Almost an entire year has passed since part 4 of this review, which I concluded with “to be continued”. You deserve an explanation.
The Yamaha RX-679 and the QNAP TS-451 were two bits of kit that turned out to be much more fascinating than I’d anticipated. I knew when I got started that each of these was going to be a serial story but I didn’t foresee that together they’d more or less take over Tested Technology for months on end.
I wound up the Yamaha review (although there was more to say) after six episodes. The QNAP NAS was a different proposition. Not only was there, after four episodes, plenty more to say. There was a whole new aspect of the device I’d vaguely hinted at but still hadn’t got round to tackling.
I decided to back off from the NAS for a month or two to widen the coverage to include a variety of other products. Tested Technology turned to mobile phones, headphones, projectors and even adjustable reading glasses and an electronic water-bottle attachment.
Having broadened the brief, in the third quarter of last year I realised it was time to get back to the QNAP and, in particular, start discussing that key feature I’d only hinted at. I’m talking about the HDMI output. Connected directly to a display device like a TV set or a projector, the QNAP TS-451 becomes (if you so choose) a standalone multimedia server and player combined.
And as soon as I got started with that… one of the 6TB WD Red drives went into fail mode!
A NAS Drive in Distress
BEFORE WE GET ON TO THE HDMI PART of the story, I need to fill you in about that failed drive. Well, not actually “failed”. Technically, “failing”.
And in a way, I’m not too unhappy with the occurrence.
Yes, it was miserable not being able to unfold the full riches of the QNAP TS-451 before you as promised. Until the replacement drive arrived, I thought it best not to strain the system, and ran the device in skeleton mode, shutting down several of the multimedia daemons I’d have needed for the HDMI stuff. But I saw this as an opportunity, once I’d got the drive fixed, to take readers on a living, breathing walk-through of one of the great fundamental features underpinning a well-designed NAS.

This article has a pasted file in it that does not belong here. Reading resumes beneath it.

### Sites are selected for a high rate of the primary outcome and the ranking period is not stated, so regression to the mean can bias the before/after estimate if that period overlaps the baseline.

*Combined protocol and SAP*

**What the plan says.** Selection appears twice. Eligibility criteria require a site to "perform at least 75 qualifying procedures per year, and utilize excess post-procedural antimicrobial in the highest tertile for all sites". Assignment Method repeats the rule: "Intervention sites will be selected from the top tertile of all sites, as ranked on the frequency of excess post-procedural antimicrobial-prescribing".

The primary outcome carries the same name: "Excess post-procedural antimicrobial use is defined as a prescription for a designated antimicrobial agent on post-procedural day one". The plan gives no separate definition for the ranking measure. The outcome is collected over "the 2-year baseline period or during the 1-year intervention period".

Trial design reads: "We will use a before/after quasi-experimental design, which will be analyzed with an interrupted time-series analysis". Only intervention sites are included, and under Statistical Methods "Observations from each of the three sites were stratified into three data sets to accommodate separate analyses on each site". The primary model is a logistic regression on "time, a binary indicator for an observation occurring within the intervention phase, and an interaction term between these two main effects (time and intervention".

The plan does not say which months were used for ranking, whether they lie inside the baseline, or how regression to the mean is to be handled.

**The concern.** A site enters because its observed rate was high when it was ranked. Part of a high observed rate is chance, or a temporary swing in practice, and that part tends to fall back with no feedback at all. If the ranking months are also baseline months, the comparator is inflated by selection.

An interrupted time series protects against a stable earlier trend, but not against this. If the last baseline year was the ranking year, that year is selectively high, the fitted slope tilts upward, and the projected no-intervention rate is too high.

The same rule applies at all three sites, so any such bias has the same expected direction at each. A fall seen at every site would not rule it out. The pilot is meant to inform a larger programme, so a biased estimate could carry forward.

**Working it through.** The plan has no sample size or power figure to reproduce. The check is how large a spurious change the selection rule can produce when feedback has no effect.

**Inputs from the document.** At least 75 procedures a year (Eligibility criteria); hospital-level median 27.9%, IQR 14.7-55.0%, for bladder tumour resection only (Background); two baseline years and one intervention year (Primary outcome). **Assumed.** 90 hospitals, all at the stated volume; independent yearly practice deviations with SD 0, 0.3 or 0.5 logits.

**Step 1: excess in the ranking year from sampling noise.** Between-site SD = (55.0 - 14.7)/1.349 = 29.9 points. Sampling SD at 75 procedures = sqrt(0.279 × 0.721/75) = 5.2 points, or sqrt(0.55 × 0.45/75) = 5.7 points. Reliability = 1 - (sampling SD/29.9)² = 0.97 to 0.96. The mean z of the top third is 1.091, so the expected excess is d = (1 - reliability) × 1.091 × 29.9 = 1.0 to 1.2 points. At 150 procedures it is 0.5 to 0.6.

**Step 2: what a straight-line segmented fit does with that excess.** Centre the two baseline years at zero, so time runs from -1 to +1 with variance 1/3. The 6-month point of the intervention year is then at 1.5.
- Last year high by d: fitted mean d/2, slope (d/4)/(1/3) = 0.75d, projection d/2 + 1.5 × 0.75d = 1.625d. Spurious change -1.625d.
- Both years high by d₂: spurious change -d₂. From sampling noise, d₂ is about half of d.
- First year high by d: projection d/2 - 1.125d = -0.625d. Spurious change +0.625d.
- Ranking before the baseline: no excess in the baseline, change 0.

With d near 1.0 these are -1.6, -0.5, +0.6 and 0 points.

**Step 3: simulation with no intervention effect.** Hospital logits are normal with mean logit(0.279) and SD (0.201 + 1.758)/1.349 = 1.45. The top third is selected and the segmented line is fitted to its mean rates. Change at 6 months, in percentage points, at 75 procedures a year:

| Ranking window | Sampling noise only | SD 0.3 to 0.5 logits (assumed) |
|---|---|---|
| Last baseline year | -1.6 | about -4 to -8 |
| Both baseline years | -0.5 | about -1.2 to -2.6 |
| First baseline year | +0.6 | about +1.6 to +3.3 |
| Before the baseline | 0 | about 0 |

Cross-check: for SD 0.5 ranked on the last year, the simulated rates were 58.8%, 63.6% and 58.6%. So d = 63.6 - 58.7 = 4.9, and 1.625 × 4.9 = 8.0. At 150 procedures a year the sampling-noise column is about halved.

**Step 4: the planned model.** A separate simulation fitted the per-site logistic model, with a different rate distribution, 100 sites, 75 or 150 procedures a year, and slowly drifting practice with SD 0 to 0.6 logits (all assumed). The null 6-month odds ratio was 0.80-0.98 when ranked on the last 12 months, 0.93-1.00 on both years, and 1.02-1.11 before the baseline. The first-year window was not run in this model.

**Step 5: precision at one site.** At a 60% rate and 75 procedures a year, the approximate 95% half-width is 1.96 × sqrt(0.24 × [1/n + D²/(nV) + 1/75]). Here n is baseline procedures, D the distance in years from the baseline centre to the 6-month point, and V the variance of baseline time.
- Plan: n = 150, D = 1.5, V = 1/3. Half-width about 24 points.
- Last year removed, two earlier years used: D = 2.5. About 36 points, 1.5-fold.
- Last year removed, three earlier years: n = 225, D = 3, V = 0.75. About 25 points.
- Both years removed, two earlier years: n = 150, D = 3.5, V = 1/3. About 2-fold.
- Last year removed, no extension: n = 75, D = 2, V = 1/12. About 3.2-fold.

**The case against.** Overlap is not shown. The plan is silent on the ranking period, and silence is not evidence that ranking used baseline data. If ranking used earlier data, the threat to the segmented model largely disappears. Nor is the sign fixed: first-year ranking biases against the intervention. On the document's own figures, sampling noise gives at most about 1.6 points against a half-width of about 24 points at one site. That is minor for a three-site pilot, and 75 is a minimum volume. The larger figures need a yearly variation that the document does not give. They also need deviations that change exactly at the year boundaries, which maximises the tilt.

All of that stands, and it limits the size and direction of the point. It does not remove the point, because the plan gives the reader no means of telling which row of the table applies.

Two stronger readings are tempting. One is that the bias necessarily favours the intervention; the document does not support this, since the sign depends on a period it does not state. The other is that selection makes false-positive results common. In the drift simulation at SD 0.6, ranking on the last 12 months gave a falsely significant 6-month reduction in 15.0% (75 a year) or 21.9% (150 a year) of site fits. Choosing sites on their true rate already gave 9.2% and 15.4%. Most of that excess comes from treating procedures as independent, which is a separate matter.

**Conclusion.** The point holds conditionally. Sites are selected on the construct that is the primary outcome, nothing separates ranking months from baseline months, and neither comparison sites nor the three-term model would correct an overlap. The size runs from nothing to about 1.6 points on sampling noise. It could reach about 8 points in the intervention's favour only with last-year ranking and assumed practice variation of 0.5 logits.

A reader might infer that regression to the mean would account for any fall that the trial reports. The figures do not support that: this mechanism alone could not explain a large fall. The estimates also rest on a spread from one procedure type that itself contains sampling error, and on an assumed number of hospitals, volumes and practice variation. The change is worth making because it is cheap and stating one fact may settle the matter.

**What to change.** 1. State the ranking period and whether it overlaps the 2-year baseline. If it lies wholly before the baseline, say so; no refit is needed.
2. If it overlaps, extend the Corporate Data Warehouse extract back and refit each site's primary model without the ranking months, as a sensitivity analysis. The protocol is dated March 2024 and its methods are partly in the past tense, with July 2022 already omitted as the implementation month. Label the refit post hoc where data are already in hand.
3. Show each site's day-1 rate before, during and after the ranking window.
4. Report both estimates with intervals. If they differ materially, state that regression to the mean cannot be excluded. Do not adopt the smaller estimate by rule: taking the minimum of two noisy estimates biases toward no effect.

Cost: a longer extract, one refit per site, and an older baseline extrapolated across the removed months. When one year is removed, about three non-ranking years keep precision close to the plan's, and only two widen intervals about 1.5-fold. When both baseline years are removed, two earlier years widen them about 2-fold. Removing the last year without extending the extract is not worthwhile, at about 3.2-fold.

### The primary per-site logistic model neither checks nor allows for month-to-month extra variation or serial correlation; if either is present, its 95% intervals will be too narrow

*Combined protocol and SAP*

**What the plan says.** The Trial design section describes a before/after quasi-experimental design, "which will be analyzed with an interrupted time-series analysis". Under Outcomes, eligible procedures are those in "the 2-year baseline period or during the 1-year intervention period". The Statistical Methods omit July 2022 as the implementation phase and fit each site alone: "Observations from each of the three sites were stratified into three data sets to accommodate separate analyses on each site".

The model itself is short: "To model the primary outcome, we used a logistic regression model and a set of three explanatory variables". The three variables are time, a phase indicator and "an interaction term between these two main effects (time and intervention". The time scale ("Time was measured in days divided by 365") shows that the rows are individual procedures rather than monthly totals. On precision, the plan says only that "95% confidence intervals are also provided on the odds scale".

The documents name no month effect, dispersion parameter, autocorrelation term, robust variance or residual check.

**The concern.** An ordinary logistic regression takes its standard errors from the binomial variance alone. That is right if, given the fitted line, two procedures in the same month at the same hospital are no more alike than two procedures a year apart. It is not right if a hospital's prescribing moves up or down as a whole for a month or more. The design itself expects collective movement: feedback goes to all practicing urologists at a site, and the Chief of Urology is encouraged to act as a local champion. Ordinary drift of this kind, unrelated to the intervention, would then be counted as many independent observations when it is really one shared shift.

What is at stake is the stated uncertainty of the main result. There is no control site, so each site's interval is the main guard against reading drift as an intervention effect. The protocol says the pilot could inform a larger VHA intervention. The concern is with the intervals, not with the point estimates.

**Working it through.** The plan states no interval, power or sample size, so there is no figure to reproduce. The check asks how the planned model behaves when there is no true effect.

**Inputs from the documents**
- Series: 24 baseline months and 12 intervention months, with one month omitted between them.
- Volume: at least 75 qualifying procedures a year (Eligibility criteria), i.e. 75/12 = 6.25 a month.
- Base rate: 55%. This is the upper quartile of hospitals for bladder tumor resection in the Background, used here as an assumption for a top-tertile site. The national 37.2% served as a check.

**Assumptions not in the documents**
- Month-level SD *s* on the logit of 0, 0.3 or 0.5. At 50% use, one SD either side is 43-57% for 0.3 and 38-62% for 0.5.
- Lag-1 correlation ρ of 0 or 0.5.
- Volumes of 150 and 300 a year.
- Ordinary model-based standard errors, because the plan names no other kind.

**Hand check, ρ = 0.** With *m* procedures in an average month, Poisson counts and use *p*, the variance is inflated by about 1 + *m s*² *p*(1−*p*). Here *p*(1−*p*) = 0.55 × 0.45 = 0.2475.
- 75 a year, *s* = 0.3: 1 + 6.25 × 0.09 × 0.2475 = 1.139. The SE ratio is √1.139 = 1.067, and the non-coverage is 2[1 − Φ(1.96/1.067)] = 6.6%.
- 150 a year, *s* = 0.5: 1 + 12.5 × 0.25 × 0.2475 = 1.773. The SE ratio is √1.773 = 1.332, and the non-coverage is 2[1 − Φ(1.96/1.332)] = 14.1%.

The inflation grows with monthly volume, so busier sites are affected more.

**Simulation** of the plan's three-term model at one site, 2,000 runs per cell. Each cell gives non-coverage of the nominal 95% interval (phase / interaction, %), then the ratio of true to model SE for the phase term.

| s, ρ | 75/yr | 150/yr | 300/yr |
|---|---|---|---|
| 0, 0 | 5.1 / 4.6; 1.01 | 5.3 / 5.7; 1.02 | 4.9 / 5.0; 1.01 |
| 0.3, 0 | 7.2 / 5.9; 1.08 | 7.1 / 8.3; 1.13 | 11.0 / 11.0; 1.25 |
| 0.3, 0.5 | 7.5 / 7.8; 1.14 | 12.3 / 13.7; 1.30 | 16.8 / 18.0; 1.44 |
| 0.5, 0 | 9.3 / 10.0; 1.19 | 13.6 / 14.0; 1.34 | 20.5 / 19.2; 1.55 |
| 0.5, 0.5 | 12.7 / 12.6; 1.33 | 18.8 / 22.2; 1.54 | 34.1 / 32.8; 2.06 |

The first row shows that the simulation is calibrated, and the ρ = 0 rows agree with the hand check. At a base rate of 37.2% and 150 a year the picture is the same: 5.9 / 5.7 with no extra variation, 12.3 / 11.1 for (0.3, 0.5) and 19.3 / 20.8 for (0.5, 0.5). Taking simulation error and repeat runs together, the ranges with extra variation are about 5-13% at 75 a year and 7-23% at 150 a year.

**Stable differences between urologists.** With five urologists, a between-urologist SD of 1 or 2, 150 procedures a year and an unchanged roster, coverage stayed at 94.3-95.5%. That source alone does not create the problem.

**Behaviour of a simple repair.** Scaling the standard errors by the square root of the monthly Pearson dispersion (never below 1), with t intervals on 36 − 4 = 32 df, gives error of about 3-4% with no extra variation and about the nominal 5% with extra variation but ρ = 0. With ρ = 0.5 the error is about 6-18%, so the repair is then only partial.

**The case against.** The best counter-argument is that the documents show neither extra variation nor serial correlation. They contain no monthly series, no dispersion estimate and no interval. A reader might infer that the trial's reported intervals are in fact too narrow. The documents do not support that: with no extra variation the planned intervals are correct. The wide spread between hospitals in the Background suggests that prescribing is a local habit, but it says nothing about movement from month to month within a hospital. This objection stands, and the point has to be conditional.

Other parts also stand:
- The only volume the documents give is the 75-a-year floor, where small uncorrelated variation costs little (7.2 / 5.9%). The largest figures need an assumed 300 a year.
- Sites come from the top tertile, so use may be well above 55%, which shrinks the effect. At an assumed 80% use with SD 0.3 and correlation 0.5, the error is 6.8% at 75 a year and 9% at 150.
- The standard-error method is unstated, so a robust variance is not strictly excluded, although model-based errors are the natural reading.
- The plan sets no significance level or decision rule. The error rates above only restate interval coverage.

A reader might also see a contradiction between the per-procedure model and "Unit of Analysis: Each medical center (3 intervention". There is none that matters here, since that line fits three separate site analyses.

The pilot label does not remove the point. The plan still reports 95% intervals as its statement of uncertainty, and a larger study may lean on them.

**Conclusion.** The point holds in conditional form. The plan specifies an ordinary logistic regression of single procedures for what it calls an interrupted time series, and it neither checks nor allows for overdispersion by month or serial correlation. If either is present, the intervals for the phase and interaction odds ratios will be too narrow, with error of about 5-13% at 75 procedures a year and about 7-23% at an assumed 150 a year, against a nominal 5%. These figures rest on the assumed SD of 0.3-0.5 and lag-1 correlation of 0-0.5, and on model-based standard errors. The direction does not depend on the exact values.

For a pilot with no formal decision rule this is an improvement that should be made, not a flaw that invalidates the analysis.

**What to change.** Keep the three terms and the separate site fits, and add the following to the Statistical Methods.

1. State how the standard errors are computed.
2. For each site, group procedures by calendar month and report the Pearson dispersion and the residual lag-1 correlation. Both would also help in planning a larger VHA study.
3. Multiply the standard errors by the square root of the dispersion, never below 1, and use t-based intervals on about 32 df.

Here are the things to know about this. At the lowest level, something called SMART protects individual drives like the 6TB WD Reds from unpleasant surprises. On top of that, a properly implemented RAID system (which we talked about in part 3) protects the overall storage from the total failure of a single drive (or even two drives, if you’re lucky).
And in a semi-pro NAS like the QNAP TS-451 (and upwards) the failure of a single drive is so inconsequential that you can even swap out the dud drive without having to take down the system. Business as usual. Other users on the LAN can go on saving files and playing media without even knowing that one of the four drives is being removed and replaced.
It’s called “hot-swapping”.
But let’s start with SMART. Self-Monitoring, Analysis and Reporting Technology is a system built into nearly all of today’s hard disk drives and many solid state drives. Its aim is closely to monitor the activity of the drive to make guesses about the likelihood of failure, report those parameters in a loggable way, and, to some extent, take steps where possible to ameliorate deterioration.
When I first became acquainted with hard drives (in 1982 I added my first Seagate ST-506 to my dual floppy Vector Graphic MZ System B), we knew they were prone to failure. But never when. It was sudden death: a screeching noise like the squeal of a stuck pig would suddenly fill the room, and you knew your data was a goner.